> In 1960, the main problems were, running in the halls, chewing gum,
> slamming and mistreating locker doors. Move thirty years forward to
> 1990, and the main problems were, teenage pregnancy, drugs & alcohol,
> suicide and violence. Faced with these challenges, it's surprising
> that teachers can teach at all.
As I indicated in other previous postings, and I will retain the personal
perspective here, I have always felt a victim of our schools. When I
reached 7th grade, there began a decline in my grades and I felt
increasingly aloof from academic studies and can think of no individual
teacher that really cared.
Teachers cared more about policing behavior (running in the halls, chewing
gum, slamming and mistreating locker doors) than connecting with and
And while things are different today (teenage pregnancy, drugs & alcohol,
suicide and violence), I will warrant that my son feels the same
isolation. He has tested out over 140 and has gotten 2 successive F's in
Language Plus, the advanced placement English - project course. It's is
evident that he feels his teacher "hates" him and we get rebuffed in our
approaches to her -- getting the feeling from her that she is "defending
academic integrity" more than trying to reach my son.
Blame the student. Blame the system. But let's not try to make any
fundamental changes in the way we do things.
(My daughter has a language disability and is a wonderful kid with a
retention disorder -- The public school system did a wonderful job of
diagnosing the problem, but absolutely nothing with the solution. The
good note is that she is absolutely blossoming in private school now after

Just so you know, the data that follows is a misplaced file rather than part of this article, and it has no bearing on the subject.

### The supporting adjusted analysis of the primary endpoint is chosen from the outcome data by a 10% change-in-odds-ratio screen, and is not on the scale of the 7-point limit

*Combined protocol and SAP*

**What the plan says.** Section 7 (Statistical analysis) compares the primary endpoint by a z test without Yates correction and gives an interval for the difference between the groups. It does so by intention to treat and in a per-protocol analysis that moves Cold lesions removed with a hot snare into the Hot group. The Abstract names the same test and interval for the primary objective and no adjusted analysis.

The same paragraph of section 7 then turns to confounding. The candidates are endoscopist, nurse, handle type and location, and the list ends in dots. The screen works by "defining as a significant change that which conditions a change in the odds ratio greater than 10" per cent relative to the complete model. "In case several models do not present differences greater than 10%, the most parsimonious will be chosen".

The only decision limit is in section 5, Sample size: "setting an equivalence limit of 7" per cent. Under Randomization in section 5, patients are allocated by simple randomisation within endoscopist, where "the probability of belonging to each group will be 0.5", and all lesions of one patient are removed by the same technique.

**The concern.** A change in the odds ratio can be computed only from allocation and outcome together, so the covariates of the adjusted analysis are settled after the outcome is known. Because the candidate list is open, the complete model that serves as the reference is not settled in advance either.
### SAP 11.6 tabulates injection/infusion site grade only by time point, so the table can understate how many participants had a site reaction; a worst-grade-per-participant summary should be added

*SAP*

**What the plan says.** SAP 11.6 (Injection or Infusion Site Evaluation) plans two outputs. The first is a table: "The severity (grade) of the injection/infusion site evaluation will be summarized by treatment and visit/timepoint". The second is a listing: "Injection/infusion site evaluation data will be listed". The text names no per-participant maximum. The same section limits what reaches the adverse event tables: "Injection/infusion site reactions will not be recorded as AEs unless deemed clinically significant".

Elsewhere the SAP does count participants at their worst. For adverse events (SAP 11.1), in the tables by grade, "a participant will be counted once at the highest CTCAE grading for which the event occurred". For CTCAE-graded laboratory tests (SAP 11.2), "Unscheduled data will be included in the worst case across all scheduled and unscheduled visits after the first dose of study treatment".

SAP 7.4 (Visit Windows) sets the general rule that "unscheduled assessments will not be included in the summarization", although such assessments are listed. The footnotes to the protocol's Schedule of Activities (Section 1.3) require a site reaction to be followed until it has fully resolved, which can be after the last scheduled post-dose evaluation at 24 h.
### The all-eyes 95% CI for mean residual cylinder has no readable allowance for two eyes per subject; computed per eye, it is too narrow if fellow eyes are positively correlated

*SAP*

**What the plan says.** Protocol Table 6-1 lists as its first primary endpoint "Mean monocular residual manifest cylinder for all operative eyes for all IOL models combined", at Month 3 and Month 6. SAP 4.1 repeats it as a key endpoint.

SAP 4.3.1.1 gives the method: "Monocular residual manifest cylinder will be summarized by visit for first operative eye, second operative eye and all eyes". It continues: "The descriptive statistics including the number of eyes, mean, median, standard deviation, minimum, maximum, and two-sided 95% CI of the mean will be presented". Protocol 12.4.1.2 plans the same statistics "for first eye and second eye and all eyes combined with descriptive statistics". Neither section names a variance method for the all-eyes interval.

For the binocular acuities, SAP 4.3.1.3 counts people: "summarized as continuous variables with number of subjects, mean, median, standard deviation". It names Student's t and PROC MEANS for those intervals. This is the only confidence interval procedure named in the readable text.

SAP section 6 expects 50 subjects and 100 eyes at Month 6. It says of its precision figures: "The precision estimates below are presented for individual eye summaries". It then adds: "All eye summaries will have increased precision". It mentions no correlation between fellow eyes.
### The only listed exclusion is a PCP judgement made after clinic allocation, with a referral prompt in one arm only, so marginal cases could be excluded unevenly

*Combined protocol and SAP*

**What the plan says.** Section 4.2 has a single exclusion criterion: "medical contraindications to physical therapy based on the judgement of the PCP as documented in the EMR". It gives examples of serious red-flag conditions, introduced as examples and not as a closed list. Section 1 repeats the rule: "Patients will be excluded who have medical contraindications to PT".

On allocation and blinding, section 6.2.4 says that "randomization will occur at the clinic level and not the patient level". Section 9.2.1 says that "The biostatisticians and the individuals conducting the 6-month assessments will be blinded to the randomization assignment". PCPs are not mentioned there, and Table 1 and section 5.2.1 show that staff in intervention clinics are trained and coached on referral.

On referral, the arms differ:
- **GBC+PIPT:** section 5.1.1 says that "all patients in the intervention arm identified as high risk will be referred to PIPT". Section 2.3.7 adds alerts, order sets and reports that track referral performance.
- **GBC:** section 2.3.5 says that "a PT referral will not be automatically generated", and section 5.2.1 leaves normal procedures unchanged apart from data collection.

YEARS of (all of our) frustration dealing with The System.
What's a parent to do? And how do we Positively affect and effect The
System so as to generate learning in our children who will be workers in
the learning organizations of tomorrow.
"Insanity is expecting things to change when you continue to do them the
"If you always do what you've always done, you'll always get what you've
We cannot maintain the status quo and expect things to improve.
I agree with Gary's last comment:
> It's individuals who'll make the difference in education, not society
But the paranoia in the system rejects most attempts to assist. As I
related before, I tried to help. What I received was a message that
indicated that paranoia and distrust were the norm and that I was at
fault. I put some blame on the unions for maintaining status quo and
received a posting that it is management's fault and that the union is
driving the change.
I get tired of this Blame Frame. "It's the System, Stupid."
Scott Simmerman "Dr. Scott J. Simmerman" <74170.1061@CompuServe.COM>
Learning-org -- An Internet Dialog on Learning Organizations For info: <firstname.lastname@example.org> -or- <http://world.std.com/~lo/>